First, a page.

The government has a positive vision for the European Union as a partnership of nations. We want to be in Europe but not run by Europe. We have much to gain from our membership of the European Union - in trade, in co-operation between governments, and in preserving European peace. We benefit from the huge trade opportunities that have opened up since Britain led the way in developing Europe's single market. We want to see the rest of Europe follow the same deregulated, enterprise policies that have transformed our economic prospects in Britain...
We will argue for a flexible Europe which fully accommodates the interests and aspirations of all its member states and where any new proposals have to be open to all and agreed by all. We will not accept other changes to the Treaty that would further centralise decision-making, reduce national sovereignty, or remove our right to permanent opt-outs.
2001: In Europe, not run by Europe II
The guiding principle of Conservative policy towards the European Union is to be in Europe, but not run by Europe. We will lead a debate in Europe about its future, promoting our own clear and positive vision.
The European Union has, with the prospect of enlargement, reached a fork in the road. Down one route lies a fully integrated superstate with nation states and the national veto disappearing. The Government is taking us down this route.
The alternative is a Europe of nations coming together in different combinations for different purposes and to differing extents. In other words, a network Europe. If Britain leads the debate, we can make this alternative a reality.
We will insist on a Treaty 'flexibility' provision, so that outside the areas of the single market and core elements of an open, free-trading and competitive EU, countries need only participate in new legislative actions at a European level if they see this as in their national interest.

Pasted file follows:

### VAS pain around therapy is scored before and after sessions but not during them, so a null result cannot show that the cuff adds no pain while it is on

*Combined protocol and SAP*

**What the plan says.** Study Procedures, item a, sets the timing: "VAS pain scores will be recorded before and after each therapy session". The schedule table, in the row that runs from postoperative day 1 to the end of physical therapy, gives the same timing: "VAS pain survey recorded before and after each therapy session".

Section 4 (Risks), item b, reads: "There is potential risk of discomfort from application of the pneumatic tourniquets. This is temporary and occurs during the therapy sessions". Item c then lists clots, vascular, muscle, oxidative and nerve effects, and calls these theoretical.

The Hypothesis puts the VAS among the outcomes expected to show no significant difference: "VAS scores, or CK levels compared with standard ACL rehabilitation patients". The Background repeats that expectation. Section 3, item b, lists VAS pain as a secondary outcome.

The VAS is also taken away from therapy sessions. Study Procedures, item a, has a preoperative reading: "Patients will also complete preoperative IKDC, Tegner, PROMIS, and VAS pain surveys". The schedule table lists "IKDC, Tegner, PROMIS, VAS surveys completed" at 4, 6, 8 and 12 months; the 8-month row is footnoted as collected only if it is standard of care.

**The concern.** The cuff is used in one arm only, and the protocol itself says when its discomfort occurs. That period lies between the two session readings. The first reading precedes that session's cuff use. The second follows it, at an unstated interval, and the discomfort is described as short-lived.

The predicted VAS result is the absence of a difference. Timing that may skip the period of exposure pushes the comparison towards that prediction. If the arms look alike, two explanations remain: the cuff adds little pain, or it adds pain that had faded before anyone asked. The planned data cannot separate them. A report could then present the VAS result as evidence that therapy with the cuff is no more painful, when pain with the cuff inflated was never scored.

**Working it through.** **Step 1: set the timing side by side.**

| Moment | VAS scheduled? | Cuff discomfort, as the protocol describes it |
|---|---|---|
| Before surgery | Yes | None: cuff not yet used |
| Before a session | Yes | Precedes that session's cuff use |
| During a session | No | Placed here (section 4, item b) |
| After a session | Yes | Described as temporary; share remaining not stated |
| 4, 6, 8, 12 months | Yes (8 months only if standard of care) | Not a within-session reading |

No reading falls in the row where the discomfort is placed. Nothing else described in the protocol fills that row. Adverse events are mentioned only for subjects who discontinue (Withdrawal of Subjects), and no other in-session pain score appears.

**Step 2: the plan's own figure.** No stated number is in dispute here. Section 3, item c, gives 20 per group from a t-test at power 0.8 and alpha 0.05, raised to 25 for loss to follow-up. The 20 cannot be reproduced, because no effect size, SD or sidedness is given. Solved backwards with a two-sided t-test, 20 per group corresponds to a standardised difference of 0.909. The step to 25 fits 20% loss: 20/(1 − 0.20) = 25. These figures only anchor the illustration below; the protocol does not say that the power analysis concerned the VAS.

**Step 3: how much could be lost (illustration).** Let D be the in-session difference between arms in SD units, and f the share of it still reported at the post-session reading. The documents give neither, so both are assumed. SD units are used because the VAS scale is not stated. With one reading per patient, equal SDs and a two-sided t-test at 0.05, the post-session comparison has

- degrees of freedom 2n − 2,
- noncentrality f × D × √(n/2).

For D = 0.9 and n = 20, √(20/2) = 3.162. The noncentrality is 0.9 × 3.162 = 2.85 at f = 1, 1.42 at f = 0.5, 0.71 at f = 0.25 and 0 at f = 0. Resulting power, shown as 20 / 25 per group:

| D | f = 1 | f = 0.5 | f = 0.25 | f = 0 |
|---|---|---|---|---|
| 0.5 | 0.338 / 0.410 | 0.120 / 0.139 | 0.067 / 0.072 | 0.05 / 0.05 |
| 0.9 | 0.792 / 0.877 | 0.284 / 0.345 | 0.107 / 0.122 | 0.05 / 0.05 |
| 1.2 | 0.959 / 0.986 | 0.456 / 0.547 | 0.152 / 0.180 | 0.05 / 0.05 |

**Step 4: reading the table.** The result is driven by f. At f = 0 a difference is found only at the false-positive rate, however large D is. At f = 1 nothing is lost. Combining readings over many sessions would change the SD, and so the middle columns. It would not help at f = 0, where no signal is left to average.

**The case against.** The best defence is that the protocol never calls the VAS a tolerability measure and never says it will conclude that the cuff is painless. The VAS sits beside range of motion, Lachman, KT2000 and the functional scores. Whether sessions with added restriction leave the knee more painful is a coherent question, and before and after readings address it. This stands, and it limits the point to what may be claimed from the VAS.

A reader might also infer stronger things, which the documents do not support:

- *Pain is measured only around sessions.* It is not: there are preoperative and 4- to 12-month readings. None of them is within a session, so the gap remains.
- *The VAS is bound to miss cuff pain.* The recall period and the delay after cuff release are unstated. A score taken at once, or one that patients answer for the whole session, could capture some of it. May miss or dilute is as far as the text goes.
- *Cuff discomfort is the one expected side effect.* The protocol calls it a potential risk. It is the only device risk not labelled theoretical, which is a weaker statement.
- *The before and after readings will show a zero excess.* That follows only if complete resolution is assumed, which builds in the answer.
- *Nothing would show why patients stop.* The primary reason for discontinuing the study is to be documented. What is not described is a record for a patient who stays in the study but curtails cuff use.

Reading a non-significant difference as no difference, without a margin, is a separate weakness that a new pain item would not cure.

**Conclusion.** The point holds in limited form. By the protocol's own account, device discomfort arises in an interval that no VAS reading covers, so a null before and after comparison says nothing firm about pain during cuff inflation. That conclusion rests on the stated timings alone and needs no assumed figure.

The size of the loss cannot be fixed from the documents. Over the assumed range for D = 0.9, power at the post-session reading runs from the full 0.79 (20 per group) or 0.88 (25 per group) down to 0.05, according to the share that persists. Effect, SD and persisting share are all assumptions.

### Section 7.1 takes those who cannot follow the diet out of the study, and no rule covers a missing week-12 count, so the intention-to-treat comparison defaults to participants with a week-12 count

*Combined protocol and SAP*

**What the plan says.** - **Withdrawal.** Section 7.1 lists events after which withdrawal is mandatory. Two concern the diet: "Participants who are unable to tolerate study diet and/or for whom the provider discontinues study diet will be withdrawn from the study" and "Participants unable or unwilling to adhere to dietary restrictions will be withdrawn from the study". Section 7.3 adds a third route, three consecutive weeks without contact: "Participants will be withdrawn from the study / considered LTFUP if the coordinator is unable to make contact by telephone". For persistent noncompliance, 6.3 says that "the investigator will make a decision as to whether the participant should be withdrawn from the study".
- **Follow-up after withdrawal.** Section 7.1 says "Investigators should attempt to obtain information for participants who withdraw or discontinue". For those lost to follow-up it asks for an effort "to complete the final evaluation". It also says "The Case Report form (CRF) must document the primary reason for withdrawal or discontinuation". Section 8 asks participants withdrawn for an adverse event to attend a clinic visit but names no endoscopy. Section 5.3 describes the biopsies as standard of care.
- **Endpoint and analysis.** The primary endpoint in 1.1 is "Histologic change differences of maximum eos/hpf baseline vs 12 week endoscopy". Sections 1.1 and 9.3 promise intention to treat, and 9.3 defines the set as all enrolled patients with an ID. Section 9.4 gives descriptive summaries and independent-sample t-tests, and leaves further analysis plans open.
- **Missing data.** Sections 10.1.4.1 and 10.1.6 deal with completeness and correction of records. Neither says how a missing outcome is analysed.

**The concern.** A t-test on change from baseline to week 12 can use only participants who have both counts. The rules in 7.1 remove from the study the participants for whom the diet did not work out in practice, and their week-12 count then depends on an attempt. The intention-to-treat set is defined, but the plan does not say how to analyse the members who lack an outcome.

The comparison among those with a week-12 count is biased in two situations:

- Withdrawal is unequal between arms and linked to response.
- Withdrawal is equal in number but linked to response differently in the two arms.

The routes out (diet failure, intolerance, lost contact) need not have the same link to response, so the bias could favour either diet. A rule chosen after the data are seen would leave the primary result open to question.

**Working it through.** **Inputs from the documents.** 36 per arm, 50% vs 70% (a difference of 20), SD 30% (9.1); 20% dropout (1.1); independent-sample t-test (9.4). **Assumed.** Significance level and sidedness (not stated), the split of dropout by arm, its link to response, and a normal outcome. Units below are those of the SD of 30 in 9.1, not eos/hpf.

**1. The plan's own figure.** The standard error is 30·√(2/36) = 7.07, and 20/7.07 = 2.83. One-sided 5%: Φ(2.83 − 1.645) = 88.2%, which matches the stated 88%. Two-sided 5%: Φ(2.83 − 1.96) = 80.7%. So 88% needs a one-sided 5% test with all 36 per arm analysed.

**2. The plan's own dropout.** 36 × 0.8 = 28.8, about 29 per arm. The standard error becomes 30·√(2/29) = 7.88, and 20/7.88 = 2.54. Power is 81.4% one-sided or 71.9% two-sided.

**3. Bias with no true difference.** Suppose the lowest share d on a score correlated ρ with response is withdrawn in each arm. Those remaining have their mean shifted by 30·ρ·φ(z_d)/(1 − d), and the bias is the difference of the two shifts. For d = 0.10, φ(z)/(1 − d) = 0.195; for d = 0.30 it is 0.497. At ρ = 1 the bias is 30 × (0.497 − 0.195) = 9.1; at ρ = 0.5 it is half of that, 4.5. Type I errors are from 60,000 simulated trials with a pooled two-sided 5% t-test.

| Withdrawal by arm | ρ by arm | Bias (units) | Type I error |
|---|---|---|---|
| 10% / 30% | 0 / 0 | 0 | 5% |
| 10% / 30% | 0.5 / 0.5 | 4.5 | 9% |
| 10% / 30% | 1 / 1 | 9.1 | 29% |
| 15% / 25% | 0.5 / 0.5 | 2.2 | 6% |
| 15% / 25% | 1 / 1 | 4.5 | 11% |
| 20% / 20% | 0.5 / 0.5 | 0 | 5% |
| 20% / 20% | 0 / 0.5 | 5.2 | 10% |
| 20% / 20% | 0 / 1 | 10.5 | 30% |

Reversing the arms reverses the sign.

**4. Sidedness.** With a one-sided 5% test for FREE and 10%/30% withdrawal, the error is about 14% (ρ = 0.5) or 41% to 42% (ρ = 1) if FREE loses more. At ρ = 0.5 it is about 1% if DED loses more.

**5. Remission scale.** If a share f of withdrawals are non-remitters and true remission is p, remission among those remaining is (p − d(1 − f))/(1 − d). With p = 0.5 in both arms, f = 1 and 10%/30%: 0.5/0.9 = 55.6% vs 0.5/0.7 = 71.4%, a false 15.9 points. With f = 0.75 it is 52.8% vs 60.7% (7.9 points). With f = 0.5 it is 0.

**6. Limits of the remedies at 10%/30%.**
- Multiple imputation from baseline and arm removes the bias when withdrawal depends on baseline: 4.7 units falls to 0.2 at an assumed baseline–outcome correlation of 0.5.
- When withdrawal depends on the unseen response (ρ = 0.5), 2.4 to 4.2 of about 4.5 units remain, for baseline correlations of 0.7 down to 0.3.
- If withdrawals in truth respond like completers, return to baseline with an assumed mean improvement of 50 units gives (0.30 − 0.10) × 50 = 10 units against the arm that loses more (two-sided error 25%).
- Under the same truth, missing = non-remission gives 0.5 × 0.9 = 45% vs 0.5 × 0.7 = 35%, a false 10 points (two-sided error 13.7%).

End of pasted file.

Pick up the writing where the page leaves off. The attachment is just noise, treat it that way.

At the same time, we are willing to support the principle of 'reinforced co-operation' in Europe, under which small groups of countries can become more closely integrated if they wish to do so, providing it does not damage Britain's national interest.
The next Conservative Government will keep the pound. We will maintain our national veto on European legislation. Giving up either would put our ability to govern ourselves at risk. We will not ratify the Nice Treaty but will renegotiate it so that Britain does not lose its veto.
We also propose to amend our domestic law to include 'reserved powers'. This will prevent EU law from overriding the will of Parliament in areas which Parliament never intended to transfer to the EU.
This policy will be reinforced with a determination to veto further transfers of power from Westminster to Brussels. Should any future Government wish to surrender any more of Parliament's rights and power to Brussels they should be required to secure approval for such a transfer in a referendum.
We intend to press for the single market to be completed and for competition laws to be stronger so that British businesses which play by the rules are not undercut by other companies that do not.